What 'Innovation' Does Mean

This post originally appeared July 11, 2011 on BetterProjects.net.

Last week, I did a post that catalogued a list of things innovation is not. I put this list together for two reasons: first, you hear all the time about what innovation is, but rarely about what its not. Second, having recently been asked by someone to ‘get creative’ when, if you know any thing about my work at all, I generally have to reign in my creativity for most people to keep up. Its not that I’m some genius (ok, I am, but lets leave my Mensa paperwork out of this), but I do get a lot of ideas. Most of them (ok, nearly all of them) suck, but on occasion, just like the picture to the right, one of them works. It may be the wonky one that fell over, but it does work.

With that in mind, I sat down and thought about what I really believe innovation is and does. As you’ll see from my list and short descriptions for each item, being and doing are inseparable when it comes to innovation. So without further adieu, here is the list. Read it, then go out and do it. I’ll do the same.


…must be nurtured. If you’re not feeding it constantly, like one of those tamagotchi that were so popular in the 1990s, it will die. You can’t ignore it. It is like that unruly child that needs more time than you think you have to give it.

…thrives on new experiences. You can’t sequester it in a dark room (or a carpeted cubicle) and expect it to produce miracles. No, surfing the web is not a (good) substitute for experiences. It needs to be around others who can provide it with new stimuli. Consider it your inner toddler.

…is equal parts creation and destruction. Remember that project you did that rewrote your company’s mission critical application from a mainframe dinosaur into a web-based cyborg? Remember that row of old gray-beards that soon found themselves out of a job once the power switch was flipped into the off position on those old green-screens? They were yesterday’s innovators. You are today’s innovator and some day soon, you’ll have that gray beard when the next technology revolution occurs. Your innovation today was creative for you, but destructive to someone else’s world. That isn’t a warning that you shouldn’t innovate, only to be aware of the consequences of your innovation.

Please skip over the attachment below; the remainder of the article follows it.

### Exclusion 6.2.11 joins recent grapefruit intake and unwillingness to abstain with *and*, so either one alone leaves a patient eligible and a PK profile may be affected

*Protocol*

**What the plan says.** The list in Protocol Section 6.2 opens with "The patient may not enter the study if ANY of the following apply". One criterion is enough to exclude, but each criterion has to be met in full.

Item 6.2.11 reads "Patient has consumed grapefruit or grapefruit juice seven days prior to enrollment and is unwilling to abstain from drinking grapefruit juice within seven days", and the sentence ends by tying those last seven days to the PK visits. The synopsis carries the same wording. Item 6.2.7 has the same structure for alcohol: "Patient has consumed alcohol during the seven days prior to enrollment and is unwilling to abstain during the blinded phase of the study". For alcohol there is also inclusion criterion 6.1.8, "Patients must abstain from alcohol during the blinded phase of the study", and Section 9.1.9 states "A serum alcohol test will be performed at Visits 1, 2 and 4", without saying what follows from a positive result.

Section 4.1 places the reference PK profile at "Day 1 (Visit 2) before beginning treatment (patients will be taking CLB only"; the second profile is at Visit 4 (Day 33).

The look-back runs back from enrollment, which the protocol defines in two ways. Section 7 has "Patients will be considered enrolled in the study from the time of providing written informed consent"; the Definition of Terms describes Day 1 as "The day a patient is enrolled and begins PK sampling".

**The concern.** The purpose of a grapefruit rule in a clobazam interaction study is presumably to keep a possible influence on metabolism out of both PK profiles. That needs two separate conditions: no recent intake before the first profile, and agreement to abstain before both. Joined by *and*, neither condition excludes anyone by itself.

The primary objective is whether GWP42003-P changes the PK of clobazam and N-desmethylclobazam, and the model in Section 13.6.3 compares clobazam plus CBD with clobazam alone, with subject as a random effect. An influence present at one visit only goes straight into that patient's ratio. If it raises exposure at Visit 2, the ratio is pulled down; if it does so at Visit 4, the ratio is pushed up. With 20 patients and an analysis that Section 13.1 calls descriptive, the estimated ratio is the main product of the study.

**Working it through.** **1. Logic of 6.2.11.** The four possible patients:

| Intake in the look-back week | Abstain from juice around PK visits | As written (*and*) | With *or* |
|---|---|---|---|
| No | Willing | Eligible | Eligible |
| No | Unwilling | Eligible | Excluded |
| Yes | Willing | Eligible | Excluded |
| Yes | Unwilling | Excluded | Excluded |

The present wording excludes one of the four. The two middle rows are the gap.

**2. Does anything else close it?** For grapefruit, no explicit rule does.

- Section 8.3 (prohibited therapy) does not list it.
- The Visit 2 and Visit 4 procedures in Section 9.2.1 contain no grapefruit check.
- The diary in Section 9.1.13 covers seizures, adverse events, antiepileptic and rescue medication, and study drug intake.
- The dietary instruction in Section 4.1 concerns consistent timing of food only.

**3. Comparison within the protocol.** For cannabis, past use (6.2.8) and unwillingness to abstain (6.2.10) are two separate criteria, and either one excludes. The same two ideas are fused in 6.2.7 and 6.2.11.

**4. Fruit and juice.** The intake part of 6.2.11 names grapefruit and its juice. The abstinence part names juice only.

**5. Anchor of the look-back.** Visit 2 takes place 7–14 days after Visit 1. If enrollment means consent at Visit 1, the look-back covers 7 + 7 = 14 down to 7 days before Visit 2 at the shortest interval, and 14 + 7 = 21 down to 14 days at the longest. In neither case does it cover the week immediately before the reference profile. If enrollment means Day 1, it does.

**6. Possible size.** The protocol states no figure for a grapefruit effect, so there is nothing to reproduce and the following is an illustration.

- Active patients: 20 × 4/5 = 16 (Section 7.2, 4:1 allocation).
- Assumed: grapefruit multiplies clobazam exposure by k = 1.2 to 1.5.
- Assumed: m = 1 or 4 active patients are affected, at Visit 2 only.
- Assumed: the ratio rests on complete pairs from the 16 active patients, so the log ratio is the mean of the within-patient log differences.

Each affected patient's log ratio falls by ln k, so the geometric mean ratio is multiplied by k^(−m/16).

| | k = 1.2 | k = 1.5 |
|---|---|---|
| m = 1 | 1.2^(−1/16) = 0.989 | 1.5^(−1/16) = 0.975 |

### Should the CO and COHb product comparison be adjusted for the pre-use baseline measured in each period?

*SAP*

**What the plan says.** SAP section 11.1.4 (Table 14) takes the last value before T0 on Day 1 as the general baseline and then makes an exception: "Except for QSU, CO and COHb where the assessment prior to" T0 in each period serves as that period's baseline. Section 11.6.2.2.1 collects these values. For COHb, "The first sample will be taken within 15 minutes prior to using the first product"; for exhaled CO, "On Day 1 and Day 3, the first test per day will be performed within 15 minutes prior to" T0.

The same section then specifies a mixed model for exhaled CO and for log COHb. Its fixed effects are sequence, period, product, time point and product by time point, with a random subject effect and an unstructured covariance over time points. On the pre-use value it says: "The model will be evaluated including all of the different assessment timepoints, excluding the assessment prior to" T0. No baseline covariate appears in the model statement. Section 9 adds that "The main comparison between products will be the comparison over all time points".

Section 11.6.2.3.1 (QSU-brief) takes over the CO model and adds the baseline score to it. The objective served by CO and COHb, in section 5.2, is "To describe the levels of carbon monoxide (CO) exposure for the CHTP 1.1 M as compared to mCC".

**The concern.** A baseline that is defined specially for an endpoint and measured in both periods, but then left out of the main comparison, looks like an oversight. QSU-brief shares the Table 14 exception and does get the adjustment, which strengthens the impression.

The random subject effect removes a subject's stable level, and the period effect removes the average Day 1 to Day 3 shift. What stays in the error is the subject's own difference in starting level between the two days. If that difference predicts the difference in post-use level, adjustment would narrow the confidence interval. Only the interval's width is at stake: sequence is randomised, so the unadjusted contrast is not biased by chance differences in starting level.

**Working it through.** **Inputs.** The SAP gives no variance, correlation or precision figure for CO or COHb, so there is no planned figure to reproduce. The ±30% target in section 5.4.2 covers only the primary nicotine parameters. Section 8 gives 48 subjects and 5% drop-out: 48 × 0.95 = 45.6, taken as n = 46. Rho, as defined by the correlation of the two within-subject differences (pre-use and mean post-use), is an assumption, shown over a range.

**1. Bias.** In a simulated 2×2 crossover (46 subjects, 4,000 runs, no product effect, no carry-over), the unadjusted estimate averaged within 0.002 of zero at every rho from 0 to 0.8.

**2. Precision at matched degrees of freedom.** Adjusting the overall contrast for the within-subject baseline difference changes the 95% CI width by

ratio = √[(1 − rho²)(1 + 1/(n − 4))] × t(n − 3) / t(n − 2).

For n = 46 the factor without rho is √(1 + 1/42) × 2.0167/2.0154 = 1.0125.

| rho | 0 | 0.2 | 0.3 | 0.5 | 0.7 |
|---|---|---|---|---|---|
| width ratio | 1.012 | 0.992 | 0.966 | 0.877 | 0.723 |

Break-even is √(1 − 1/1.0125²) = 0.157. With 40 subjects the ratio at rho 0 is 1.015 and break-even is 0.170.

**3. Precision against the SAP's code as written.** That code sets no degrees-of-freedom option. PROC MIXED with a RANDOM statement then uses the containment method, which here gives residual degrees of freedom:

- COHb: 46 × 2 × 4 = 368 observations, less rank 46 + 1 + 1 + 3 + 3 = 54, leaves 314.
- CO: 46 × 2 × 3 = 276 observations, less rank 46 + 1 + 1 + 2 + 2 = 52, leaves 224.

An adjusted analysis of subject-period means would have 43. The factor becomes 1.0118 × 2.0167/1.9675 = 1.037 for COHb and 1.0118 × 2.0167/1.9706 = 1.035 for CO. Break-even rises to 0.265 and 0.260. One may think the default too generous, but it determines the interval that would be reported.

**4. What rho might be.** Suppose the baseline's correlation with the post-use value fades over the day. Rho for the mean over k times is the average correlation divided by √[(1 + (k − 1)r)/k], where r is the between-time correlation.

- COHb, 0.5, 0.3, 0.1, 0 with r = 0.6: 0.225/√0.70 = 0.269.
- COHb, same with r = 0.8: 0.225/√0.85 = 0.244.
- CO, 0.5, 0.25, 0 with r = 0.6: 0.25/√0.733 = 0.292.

…is disruptive. It breaks up the status quo. It turns the world upside down. It knocks people down. It uses lots of overused cliches (not really; just making sure you’re paying attention). When innovation happens, people either change with it or they don’t. Processes, technology and products fare no better than people.

…is more than just about product; it is also about process, form and service. Sure, we all hear innovation and think about the new, shiny product from Apple, but sometimes that product isn’t something that’s tangible. Innovation in process changes the way people work and play. Innovation in form changes the way we interact with the world around us. Innovation in service changes our relationship with people and organizations.

…produces. Ideas are not innovative. Innovation contains ideas, but is not just an idea. If you’re innovative, you produce and do so in abundance. You can have the best idea in the world, but until someone actually can use or follow it, it isn’t innovative. A person with a good idea for a movie is not an award-winning director or producer; they’re just a person with an idea.

…leads to growth, but growth does not always lead to innovation. This one is tricky. When you innovate, you are specifically, intentionally, doing something that is better and different than anyone else. You will, sometimes organically and other times with a little marketing help, draw people to you simply because of what you’re doing. This leads to growth, and as more people become aware of what you’re doing, to more growth. But just because you’re growing, does not mean you are in any way innovating. Your one, original great implementation may be stagnant for years while people slowly become aware of how great it is, but it doesn’t mean any of the dozens of ideas you’ve had since then are in any way innovative.

…builds upon prior innovation. Innovation isn’t a lightning strike (at least not usually); its more of a slow boil (usually). Innovation takes innovations of the past, tweaks them, recombines them with different innovations and creates something novel and useful. Don’t worry that your innovation is nothing more than a compilation of stuff other people thought of; that’s exactly what those other people’s innovations were as well.

…embraces failures, both of commission and omission. There are two ways to fail: doing something and it failing or not doing anything and failing. If you build something novel, but not useful, its probably going to fail (commission). If you had the idea but implemented nothing while someone else had the same idea, implemented it and succeeded, you also failed (omission). Both processes teach you something. The first teaches you not everything is really innovative. The second teaches you to seize when it comes to you; not to wait for someone else to create it first.

…is hard. Not everyone (in fact most people) can be innovative. There are lots of reasons for this. Some people don’t give themselves time or space to be innovative. Some don’t believe its possible for them. Others blame someone else’s stifling influence on their own failure to innovate. There are as many reasons as there are people on this planet (and probably quite a few more) to not be innovative. In the end, innovation is about choice. If you set out to be innovative, I can’t guarantee it will happen. I can guarantee you won’t be innovative if you choose to not be innovative.

What about you? What is on your list of ways to be innovative?